Below are some of the telescopes I have used for observing and astro-imaging.

For astro-imaging the most important considerations in picking a telescope are:

Focal Ratio: F/4 is fast, F/10 is slow.

for me this is the most important factor.

With an F/4 scope I can image the Andromeda Galaxy unguided with 1 minute exposures.

With F/10 you require additional equipment for guiding and more time to capture the images.

Focal Ratio is calculated by dividing the Focal Length by the Aperture,

E.g. a 200mm (8") Telescope of 1000mm Focal Length has a focal ration of F/5.

Aperture: 6" and larger is required for most Deep Sky Objects.

With a smaller scope, you can obtain excellent wide field images of clusters and larger objects

such as The Orion Nebula.

Focal Length: 600mm is very short, 2,000mm is quite long

The longer the focal length, the larger the image will appear on your camera.

But the longer the focal length, the more accurate your tracking and guiding will have to be.

To summarise, if you want to begin astro-imaging by the easiest route, use a

small telescope with fast focal ratio.  A 150mm (6") Newtonian at F/4 or F/5 would be inexpensive,

easy to handle and would not require a large expensive mount.

Likewise a 100mm (4") refractor at F/4 or F/6 would also work well.

Larger, longer focal length scopes are required for Deep Sky Objects (DSO) such as galaxies.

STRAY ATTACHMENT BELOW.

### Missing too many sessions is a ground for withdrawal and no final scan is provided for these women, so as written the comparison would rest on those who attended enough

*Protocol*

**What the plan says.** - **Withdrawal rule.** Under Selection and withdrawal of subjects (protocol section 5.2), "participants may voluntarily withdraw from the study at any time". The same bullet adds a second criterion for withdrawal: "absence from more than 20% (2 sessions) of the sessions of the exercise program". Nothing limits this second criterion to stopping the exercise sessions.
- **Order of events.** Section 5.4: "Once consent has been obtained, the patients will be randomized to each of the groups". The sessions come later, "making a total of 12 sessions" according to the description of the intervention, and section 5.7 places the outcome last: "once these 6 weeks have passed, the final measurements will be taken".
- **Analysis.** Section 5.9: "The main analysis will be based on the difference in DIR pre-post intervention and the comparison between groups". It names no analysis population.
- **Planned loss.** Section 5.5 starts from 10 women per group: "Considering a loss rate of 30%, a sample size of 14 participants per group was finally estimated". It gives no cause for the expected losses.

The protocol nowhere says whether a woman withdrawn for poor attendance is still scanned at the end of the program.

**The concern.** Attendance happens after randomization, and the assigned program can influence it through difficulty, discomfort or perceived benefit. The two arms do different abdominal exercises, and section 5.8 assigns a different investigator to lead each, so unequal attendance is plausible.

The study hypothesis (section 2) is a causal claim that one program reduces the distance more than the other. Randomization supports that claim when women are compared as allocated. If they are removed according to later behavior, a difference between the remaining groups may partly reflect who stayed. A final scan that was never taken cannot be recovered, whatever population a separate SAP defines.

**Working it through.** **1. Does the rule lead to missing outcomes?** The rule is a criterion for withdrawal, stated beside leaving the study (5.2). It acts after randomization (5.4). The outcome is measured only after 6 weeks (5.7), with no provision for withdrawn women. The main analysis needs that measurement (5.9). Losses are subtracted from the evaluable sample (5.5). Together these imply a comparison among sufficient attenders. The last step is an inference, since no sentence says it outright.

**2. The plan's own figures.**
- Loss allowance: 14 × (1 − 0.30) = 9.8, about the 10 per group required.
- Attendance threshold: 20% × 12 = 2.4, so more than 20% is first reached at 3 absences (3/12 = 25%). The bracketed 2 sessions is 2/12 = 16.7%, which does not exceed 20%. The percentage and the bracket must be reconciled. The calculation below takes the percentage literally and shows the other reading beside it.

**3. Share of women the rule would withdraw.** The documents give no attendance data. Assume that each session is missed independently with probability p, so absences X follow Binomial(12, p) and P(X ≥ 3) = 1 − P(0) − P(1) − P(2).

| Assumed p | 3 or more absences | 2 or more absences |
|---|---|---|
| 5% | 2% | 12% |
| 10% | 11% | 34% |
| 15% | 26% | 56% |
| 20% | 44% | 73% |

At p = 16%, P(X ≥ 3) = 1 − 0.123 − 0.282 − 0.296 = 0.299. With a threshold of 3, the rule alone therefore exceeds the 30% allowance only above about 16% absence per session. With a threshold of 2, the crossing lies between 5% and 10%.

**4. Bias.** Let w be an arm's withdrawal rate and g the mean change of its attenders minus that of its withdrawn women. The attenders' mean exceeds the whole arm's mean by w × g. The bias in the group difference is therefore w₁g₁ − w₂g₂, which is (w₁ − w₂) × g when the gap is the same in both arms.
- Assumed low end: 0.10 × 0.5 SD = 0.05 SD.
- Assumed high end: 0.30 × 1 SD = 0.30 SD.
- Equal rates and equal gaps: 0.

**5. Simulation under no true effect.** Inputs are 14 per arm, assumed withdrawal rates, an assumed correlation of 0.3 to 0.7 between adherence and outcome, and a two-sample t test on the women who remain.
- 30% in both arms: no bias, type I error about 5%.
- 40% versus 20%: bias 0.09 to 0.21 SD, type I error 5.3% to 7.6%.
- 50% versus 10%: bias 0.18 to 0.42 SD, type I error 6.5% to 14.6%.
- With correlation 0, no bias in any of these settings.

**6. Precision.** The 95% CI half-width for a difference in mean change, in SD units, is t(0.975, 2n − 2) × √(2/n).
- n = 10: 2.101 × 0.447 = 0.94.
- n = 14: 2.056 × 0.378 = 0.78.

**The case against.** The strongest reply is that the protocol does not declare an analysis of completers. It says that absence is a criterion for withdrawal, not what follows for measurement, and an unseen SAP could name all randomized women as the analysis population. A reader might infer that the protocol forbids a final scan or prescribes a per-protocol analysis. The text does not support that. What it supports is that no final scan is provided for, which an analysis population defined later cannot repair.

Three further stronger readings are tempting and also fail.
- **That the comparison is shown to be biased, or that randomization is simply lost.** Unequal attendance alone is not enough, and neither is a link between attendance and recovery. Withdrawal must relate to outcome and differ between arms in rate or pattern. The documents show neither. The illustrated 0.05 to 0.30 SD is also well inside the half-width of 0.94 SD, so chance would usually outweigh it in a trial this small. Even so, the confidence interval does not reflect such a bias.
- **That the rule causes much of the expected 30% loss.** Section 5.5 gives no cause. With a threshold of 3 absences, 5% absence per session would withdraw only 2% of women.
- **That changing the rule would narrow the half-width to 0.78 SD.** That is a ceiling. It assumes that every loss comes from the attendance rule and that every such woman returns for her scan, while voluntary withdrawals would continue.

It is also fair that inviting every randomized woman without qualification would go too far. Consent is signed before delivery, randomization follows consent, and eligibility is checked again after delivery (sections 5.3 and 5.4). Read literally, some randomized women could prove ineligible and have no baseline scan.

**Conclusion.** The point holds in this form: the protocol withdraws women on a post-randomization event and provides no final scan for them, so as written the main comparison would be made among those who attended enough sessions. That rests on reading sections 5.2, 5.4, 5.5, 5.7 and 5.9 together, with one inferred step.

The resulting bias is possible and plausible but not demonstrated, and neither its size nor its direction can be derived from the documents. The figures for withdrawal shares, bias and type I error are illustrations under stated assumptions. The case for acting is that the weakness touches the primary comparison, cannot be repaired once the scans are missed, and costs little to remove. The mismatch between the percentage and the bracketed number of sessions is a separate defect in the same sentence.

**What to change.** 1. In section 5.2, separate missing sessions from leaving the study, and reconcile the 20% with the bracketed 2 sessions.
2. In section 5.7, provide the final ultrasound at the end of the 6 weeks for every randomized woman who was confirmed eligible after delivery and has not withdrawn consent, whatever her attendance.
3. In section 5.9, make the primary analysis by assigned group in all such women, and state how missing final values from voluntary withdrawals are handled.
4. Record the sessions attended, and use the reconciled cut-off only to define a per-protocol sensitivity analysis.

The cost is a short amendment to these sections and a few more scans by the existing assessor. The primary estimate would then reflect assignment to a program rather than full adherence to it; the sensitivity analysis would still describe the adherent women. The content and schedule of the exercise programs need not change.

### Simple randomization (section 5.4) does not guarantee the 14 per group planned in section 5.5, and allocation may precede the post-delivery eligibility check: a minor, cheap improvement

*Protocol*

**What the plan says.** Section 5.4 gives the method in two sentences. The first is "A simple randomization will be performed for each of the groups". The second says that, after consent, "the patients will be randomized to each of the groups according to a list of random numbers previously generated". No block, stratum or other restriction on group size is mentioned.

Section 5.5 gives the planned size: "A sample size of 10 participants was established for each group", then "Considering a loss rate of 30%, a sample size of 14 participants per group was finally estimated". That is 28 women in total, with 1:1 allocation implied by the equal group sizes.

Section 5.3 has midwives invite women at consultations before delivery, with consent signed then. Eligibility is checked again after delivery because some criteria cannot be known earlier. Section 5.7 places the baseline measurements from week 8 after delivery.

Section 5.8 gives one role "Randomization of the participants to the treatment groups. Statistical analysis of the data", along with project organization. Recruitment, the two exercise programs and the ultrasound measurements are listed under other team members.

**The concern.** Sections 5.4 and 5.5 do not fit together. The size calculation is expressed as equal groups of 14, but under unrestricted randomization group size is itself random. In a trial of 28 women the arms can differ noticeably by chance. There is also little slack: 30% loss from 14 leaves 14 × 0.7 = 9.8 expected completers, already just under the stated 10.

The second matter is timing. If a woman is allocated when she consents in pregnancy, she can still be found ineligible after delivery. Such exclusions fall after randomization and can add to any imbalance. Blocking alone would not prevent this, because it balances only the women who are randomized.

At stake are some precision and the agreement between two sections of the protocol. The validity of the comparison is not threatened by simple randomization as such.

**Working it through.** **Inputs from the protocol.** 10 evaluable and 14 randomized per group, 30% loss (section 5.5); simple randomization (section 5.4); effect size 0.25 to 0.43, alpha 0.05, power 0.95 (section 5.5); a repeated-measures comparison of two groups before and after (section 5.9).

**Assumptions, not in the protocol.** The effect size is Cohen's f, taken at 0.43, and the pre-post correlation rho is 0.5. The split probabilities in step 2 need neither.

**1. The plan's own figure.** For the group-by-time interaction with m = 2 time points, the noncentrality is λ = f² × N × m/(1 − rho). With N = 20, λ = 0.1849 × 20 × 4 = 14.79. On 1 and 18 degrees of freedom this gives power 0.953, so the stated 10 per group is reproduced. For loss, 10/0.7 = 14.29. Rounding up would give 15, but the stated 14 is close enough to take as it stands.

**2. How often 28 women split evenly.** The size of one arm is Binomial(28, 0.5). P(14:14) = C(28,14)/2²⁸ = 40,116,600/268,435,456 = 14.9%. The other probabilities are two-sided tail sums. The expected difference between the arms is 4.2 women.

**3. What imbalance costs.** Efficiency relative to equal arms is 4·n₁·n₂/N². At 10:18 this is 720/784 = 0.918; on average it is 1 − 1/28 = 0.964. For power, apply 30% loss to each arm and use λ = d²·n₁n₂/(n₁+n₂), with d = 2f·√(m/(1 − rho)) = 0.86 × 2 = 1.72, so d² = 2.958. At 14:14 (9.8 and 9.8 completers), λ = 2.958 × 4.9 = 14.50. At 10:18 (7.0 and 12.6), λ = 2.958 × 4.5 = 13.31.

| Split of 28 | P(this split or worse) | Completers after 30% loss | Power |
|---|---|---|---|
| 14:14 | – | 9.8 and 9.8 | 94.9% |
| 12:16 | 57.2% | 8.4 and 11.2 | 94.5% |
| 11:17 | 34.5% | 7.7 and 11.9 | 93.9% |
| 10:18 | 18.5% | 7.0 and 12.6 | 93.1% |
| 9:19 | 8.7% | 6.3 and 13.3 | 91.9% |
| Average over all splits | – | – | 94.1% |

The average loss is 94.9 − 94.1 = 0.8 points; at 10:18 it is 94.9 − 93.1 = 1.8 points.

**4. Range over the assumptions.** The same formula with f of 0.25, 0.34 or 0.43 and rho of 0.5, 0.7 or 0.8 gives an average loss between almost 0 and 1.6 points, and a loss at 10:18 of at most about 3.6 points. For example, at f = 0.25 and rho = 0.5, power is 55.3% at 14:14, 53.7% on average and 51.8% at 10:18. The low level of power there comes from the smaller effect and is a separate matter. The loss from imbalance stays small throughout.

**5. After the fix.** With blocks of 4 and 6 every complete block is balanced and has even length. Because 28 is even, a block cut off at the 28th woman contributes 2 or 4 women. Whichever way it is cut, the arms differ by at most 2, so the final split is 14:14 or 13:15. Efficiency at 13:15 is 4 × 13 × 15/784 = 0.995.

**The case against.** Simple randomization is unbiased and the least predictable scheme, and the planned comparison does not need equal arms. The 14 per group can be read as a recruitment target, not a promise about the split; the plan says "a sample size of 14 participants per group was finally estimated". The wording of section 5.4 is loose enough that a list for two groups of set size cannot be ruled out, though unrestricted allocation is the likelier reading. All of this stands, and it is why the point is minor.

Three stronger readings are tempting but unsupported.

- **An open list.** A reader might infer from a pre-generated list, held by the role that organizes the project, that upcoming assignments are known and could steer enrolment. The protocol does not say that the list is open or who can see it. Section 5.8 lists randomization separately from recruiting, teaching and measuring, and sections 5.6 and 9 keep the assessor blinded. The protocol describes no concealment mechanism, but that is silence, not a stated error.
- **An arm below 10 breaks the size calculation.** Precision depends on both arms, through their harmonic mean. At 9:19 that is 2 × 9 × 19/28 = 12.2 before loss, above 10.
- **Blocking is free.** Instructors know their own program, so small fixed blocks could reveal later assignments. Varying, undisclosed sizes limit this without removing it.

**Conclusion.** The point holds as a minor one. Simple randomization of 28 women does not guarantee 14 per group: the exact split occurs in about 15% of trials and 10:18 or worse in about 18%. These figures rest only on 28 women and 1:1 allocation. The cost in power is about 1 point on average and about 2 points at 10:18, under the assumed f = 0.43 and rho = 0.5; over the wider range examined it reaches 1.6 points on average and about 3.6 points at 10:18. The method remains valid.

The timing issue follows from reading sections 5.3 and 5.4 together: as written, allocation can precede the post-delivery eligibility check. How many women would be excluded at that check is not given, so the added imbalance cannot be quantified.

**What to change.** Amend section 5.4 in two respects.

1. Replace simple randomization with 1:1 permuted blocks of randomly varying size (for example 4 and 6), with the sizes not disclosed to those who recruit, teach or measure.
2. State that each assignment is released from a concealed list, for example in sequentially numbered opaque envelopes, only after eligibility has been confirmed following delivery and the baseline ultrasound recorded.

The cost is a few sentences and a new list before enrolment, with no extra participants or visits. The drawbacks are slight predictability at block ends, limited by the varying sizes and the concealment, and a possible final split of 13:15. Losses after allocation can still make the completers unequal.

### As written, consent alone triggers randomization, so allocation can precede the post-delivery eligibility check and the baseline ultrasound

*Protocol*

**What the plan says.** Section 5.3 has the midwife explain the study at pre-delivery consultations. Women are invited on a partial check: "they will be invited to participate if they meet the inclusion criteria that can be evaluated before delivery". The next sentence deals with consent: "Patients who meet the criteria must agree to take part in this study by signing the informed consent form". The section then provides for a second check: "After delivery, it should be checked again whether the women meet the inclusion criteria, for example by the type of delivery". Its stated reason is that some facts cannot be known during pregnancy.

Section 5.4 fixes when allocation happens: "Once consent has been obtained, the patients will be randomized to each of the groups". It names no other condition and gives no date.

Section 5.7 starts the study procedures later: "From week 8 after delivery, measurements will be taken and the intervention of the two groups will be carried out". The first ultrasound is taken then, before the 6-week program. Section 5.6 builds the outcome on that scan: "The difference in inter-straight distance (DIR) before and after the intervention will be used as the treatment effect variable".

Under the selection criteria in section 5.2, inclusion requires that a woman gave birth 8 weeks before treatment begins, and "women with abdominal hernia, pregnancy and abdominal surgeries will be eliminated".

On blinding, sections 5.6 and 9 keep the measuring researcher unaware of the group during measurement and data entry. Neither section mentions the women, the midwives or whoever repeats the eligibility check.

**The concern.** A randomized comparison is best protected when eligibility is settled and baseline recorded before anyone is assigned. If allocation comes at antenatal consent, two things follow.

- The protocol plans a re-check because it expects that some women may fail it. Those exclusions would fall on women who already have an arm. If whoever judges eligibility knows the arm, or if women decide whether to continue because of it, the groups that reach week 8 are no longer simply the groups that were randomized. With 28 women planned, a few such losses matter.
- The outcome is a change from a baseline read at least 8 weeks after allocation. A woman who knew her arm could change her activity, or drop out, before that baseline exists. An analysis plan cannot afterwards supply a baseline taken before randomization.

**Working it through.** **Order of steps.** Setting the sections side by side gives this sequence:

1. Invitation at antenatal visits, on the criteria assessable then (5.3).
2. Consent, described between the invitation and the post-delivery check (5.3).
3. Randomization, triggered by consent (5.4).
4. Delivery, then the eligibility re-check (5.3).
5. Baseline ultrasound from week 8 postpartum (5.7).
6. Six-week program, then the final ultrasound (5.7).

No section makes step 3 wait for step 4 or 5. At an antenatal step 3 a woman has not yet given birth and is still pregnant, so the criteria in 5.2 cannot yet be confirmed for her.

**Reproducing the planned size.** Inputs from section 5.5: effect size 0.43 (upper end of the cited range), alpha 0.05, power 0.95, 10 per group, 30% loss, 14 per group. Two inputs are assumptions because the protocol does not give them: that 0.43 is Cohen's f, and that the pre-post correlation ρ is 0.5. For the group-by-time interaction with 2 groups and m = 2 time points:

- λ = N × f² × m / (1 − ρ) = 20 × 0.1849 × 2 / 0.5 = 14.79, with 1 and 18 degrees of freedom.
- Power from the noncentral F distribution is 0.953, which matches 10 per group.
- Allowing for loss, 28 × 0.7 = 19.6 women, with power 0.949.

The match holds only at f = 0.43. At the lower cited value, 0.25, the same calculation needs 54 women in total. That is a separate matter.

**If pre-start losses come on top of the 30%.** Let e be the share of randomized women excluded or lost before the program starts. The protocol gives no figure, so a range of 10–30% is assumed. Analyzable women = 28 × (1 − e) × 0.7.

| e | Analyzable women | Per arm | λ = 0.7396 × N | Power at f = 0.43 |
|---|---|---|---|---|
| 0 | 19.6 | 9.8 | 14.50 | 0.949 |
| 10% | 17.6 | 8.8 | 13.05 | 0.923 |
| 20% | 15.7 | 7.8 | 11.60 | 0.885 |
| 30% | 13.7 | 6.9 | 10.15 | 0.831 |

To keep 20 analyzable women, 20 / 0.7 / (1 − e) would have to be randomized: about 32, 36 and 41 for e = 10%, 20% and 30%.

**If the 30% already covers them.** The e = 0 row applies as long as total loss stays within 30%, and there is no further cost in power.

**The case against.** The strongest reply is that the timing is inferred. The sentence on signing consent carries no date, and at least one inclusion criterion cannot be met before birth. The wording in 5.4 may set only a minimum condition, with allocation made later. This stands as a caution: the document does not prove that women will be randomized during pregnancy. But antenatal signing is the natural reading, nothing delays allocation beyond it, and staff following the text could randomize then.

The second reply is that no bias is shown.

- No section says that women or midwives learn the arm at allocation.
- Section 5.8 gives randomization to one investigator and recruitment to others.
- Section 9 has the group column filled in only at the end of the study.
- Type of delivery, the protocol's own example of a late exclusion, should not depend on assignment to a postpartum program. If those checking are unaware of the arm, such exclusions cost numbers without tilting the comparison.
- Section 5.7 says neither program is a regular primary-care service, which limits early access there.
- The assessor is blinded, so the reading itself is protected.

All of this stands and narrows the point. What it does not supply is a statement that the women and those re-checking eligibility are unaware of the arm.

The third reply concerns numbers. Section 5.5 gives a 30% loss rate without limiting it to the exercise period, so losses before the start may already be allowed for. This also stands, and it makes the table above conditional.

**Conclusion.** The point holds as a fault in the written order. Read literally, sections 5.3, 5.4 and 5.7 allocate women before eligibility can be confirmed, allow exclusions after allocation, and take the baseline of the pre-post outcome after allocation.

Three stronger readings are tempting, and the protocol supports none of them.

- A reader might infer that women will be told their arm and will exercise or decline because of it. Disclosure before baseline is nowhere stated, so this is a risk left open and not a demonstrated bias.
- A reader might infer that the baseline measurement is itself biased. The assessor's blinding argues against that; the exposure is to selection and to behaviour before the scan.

These scopes require larger more expensives mounts which track accurately.

Guiding is usually employed in longer exposures of fainter DSO.

Celestron Schmidt Cassegrain 8"

with Canon 300D attached.

The C8 is surprisingly light

at just 12 lbs

C8 on CG5 Advanced GT Mount

Celestron C8 on CG5 Advanced

GT Mount

Orange rail on the C8 fits

the vixen style dovetail mount

The Corrector Plate on The C8

I use a Televue 2" visual back

then an Orion 2" zero profile

adapter attached to the

Canon's T-ring

Straight Through viewing

using the Televue 2" visual back

and a 2" Celestron Ultima LX


3am in the backyard waiting

for LCROSS to hit

The Moon

Celestron Omni 150 XLT

a 6" Newtonian on CG4 mount

The Celestron CG4 is identical

to The Orion Astroview Mount

An RA drive can easily be

attached for photography

Planetary imaging setup with

The Omni 150 XLT

using eyepiece projection

and a pocket digital camera

Antares 200mm Newtonian

F/5 - 1000mm Focal Length

HEQ5 Mount

Jack Newton's Observatory B&B

Osoyoos B.C.

Jack is looking through his

7" Apo' Refractor with

a binocular viewer

EMC on the tube means

'Enhanced Multi Coatings'

Meade LXD75 AR5

5" Refractor on Goto Mount

Polar Scope on LXD75

the scope is illuminated

Astro-Tech AT8IN on

Celestron CG5 Advanced

GT Mount

Multiple light baffles in the Optical

Tube of The Astro-Tech AT8IN

Also note the focuser is placed several inches down the

optical tube to protect the

secondary mirror from light

and dew formation.

The AT8IN OTA weighs 18 lbs

without the 8x50 finder.

two 11 lb counter weights

are required.

The CG5 has a 30 lb (plus)

payload capability so the AT8IN is quite stable on this mount.

The two speed precision Crayford

style focuser on the

Astro-Tech AT8IN

Focusing scale on the AT8IN

The 35mm extension tube is not

long enough to bring most

eyepieces to focus.  But if you

slightly extract it - tightening the wider part of the barrel in

the focuser, it works.  A 50mm

extension is available.

Celestron Omni XLT 150

Newtonian Reflector and

Orion 100mm Astroview Refractor

both excellent small scopes

My first shoot out with these two


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